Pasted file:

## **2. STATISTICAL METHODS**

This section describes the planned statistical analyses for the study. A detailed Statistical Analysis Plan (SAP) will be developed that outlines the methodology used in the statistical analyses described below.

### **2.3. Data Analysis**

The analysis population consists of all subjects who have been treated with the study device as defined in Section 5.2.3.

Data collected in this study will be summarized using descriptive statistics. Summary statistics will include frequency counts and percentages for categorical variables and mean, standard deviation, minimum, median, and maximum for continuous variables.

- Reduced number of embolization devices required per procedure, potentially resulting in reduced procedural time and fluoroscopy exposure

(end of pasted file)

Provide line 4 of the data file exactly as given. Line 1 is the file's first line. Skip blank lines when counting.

The analysis population consists of all subjects who have been treated with the study device as defined in Section 5.2.3.